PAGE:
Greetings again from the darkness. To understand why this is considered a masterpiece of cinema and one of the best films ever made, one must put the era of its release into perspective. It’s 1948 – post war Italy and poverty mandates the fabric of society. Humanity is difficult to come by. Self-interest controls actions and emotions. Hollywood is in a glitz and glamor mode, while Italian cinema has been dominated with light-hearted and simple films. Vittorio De Sica is a matinée idol as an actor and also, as a director, one of the driving forces of Neo-realism … a genre that focused on the struggles of real people.
There is nothing fancy or complicated about this story. Ricci is one of the masses looking for work at a time when jobs are beyond scarce. One day he is extremely fortunate to be offered a job posting signs around town. He is elated at the opportunity to again provide for his wife and young son. The only catch … he must have a bicycle for the job. His wife pawns their bedsheets to retrieve the bicycle and we join in with their pride and happiness brought on by this job.
We see Ricci on a ladder posting a Rita Hayworth movie advertisement … an example of Hollywood’s polar opposite approach to movies as compared to the Italian neo-realism. While on the ladder, Ricci witnesses the theft of his precious bicycle. His frantic reaction demonstrates the loss means so much more than the loss of two-wheeled transportation. It’s actually the loss of hope.
Soon enough Ricci and his young son Bruno are searching the streets of Rome trying to find the bicycle. It plays like a road trip movie as they experience many interactions on the streets and back alleys. Their search is painful to watch, and father and son endure many emotions, none more powerful than the last few minutes and a touching final shot that is a tribute to the great Charlie Chaplin.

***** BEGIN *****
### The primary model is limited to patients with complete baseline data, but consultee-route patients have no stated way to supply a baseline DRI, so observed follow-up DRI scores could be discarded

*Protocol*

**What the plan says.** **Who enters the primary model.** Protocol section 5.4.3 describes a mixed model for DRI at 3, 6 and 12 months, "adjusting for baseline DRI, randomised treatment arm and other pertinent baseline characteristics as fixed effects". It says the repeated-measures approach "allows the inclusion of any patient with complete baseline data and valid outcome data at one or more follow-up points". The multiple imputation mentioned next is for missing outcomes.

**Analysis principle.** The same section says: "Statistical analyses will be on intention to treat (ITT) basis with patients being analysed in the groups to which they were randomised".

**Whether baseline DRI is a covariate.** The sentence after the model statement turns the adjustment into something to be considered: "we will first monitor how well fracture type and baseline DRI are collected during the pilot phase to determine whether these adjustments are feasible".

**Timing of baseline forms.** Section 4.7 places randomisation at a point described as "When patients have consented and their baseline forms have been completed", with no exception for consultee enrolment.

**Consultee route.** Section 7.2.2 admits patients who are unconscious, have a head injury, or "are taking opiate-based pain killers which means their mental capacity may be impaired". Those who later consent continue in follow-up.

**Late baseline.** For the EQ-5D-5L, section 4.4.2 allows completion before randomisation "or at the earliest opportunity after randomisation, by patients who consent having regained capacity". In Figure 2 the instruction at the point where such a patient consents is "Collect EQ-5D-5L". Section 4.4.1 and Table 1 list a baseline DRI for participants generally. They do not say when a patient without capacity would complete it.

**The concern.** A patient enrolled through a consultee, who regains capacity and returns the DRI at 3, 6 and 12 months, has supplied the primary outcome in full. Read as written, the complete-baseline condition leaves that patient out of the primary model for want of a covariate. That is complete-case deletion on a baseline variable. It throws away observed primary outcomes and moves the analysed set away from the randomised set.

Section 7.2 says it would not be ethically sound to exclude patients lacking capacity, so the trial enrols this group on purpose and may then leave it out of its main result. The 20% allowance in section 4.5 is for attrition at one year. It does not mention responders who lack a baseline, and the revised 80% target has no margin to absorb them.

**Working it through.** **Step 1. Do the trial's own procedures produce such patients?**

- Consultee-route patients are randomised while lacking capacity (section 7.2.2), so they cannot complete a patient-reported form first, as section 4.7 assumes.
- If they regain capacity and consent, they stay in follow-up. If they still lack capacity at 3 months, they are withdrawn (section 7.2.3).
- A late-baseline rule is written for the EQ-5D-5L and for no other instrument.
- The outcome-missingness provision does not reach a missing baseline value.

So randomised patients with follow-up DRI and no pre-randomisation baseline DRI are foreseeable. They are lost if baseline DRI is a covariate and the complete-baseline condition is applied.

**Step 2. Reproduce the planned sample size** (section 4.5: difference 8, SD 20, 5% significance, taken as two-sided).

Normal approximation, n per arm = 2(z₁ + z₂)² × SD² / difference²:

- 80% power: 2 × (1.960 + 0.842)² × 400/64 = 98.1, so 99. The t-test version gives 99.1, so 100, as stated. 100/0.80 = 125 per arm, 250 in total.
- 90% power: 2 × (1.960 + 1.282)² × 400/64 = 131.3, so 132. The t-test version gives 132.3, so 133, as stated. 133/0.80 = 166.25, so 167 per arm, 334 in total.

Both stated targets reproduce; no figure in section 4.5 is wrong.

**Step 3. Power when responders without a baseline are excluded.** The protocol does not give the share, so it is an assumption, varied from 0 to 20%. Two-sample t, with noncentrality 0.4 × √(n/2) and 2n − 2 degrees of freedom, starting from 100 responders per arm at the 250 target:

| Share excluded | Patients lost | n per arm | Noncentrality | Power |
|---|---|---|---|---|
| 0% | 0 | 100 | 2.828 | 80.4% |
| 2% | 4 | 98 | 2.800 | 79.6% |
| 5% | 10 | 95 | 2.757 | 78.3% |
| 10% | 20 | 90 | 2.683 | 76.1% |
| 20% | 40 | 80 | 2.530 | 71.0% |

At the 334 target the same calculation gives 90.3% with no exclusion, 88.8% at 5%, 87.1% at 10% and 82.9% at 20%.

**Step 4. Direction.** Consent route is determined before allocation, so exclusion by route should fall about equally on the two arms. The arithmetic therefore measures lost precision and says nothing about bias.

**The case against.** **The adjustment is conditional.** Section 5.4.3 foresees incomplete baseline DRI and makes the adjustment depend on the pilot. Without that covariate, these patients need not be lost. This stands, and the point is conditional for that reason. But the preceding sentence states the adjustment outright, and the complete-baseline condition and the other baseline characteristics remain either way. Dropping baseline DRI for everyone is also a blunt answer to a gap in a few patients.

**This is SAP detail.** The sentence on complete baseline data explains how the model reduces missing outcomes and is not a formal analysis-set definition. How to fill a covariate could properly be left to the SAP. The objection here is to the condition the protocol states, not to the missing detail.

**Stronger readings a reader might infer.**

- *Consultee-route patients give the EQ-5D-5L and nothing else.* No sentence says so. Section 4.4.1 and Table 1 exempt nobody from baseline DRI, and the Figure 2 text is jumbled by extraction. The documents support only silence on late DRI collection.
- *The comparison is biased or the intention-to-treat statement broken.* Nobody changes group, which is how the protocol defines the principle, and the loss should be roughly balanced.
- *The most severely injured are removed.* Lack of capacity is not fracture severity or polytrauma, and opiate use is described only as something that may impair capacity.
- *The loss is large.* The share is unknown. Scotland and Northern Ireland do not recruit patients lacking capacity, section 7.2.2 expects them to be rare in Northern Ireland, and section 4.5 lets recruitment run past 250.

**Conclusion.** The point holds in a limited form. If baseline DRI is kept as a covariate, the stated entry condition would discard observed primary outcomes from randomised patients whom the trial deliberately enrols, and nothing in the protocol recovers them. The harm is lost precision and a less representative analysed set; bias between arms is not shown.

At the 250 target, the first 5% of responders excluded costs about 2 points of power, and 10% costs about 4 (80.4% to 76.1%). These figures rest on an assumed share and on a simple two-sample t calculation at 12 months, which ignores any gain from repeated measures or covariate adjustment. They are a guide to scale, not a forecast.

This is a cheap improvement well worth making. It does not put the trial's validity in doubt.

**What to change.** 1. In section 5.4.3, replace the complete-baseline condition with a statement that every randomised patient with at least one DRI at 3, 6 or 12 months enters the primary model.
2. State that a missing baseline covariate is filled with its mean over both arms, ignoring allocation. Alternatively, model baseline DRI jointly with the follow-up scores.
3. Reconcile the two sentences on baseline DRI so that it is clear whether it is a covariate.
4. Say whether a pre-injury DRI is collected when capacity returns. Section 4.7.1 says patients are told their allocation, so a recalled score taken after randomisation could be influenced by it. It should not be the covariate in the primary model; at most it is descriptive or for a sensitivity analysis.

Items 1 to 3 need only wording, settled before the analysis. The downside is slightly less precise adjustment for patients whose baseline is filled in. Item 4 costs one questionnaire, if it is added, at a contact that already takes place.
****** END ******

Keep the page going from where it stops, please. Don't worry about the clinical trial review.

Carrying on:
All three lead actors are first timers which adds to the realistic look and feel of the characters and stories. Lamberto Maggiorani (Ricci) was a factory worker who showed up for auditions. He is a very striking man with a Daniel Day-Lewis appearance. Enzo Staiola (Bruno) was a 7 year old boy just watching the whole movie process when he was picked out of the crowd and cast. Lianella Carell (Maria) was a journalist on set to interview De Sica when he cast her as the wife/mother. Additionally, most of this was filmed on the streets and on location in Rome (very few sets).
The actual Italian title is “Ladri di biciclette” which translates into Bicycle Thieves, but it has been best known in the U.S. as The Bicycle Thief, the title I prefer. It’s based on a novel by Luigi Bartolini and the screenplay comes from the incredibly prolific screenwriter Cesare Zavattini, who worked with most of the great filmmakers from the 1940’s through the 1970’s. Also of note, Sergio Leone was an assistant to director Vittorio De Sica (pictured left) during production. De Sica directed many wonderful films including Sunshine (1947), which looked at juvenile corruption, and Umberto D. (1952) which examined old age.
The film received an honorary Oscar in 1950, as there had been no category yet established for Best Foreign Language film. Many question the status of this film as a masterpiece all these years later, but I certainly still experience it’s powerful and sensitive message, and would recommend to anyone who admires world cinema and the classics.
watch a trailer from one of the re-releases: